Seeming to fill the sea itself and surely a scene of some wonder, his stately fleet sailed from the rocky shores of Barfleur.
The Bayeux Taperstry, the only source for our sight of the fleet, indicated bows that reared vertically in the shape of sea-horses' heads, their sterns curled upwards to give the effect of beasts' tails.
William's flagship, Mora, and others like it, carried warriors and knights, bearing projectiles that included spears, javelins and stones to hurl at oncoming foe with slings or strong right arms. The basic,weapon was the bow and arrow, the weapon of war and hunting for 30,000 or 40,000 years. Larger vessels transported horses, bulky baggage, arms and stores.
They land and unload at Pevensey Bay in Sussex on either September 28 or 29.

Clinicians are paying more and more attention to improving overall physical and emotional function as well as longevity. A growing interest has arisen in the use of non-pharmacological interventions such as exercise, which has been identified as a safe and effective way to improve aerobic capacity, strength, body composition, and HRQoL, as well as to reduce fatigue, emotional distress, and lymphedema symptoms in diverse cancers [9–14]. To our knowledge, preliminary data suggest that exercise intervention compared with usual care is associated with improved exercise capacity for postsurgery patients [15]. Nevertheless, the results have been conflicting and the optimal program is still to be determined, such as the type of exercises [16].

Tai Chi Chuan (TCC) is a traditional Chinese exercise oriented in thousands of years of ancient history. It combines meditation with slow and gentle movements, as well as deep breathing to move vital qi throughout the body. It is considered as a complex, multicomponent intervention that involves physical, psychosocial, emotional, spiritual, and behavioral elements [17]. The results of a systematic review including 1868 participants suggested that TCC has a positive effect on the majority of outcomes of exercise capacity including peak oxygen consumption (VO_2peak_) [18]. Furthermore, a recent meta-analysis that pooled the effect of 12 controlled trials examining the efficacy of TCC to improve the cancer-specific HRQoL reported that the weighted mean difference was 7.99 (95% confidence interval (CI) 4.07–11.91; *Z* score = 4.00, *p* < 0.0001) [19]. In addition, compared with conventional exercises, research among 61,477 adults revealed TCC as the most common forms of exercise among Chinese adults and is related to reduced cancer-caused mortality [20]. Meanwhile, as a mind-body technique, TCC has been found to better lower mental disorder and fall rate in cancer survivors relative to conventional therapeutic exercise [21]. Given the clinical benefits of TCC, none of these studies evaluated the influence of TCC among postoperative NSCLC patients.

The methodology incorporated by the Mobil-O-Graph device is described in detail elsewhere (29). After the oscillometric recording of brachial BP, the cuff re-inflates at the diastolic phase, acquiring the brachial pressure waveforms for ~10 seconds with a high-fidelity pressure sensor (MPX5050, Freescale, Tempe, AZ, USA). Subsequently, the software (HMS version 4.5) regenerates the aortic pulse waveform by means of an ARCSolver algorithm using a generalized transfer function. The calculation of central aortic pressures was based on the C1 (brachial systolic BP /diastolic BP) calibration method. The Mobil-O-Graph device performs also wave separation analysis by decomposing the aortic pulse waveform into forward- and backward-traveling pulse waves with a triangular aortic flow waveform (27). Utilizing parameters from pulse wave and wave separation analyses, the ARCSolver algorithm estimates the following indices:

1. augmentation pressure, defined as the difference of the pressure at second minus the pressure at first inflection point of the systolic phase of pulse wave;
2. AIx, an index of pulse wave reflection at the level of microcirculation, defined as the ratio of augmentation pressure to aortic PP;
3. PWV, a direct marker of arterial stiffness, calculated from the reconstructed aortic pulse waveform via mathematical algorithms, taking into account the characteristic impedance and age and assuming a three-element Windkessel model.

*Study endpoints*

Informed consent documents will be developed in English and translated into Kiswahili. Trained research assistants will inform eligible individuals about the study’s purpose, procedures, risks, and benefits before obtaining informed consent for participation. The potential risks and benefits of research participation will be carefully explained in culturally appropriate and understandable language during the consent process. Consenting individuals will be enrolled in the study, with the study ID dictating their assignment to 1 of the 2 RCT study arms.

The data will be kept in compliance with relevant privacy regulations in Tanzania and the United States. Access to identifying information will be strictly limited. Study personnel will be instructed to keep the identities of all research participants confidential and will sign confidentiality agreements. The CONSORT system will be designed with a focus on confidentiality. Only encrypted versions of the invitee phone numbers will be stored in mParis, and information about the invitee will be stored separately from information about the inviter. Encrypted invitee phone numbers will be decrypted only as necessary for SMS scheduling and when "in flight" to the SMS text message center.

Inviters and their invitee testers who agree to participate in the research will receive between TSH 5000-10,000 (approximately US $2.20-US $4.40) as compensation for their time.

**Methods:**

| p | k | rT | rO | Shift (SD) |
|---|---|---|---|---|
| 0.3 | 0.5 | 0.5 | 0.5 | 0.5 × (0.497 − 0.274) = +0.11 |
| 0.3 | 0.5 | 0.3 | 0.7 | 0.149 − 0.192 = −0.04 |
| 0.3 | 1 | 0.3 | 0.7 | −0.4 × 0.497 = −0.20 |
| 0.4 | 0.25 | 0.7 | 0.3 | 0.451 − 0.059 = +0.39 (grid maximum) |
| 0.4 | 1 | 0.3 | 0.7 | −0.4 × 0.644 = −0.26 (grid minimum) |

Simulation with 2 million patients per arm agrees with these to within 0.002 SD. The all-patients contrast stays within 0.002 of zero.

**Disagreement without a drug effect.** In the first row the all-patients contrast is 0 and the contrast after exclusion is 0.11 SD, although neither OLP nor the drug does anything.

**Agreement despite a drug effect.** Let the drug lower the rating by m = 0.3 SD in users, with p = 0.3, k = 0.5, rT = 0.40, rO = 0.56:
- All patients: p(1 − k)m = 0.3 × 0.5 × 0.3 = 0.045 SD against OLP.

At a place called Hastings, history saw Harold's defeat and death, killed either by an arrow in the eye or decapitated by William himself. The Duke of Normandy was crowned king on Christmas Day, 1066. This single-minded, savagely brutal ruler, became not the successor to distant relative Edward as king, but the annihilator of the late Anglo-Saxon governing class of England, replacing them with Normans.
Succeeding English sovereigns sought time after time without success to return the favour to France by becoming England's answer to worthy William. These endless endeavours of kings, counts, knights and other nobles cost billions in bullion and millions of lives of poor folk who had to do the fighting, leading in the end to a lasting but somewhat prickly relationship.
Edward III was one of these frequent, unfriendly visitors. When Edward III stepped ashore, only to fall flat on his face and bloody his nose, no one laughed but nobles accompanying him expressed fear at the fall and besieged him to re-board the boat.'Sir, for God's sake enter again into your ship, and come not aland this day, for this is but an evil sign for us.' Edward quickly responded to their doleful declarations. 'Wherefore? This is a good token for me, for the land desireth to have me.' They immediately got the drift of this drivel and all his men, 'were right joyful.'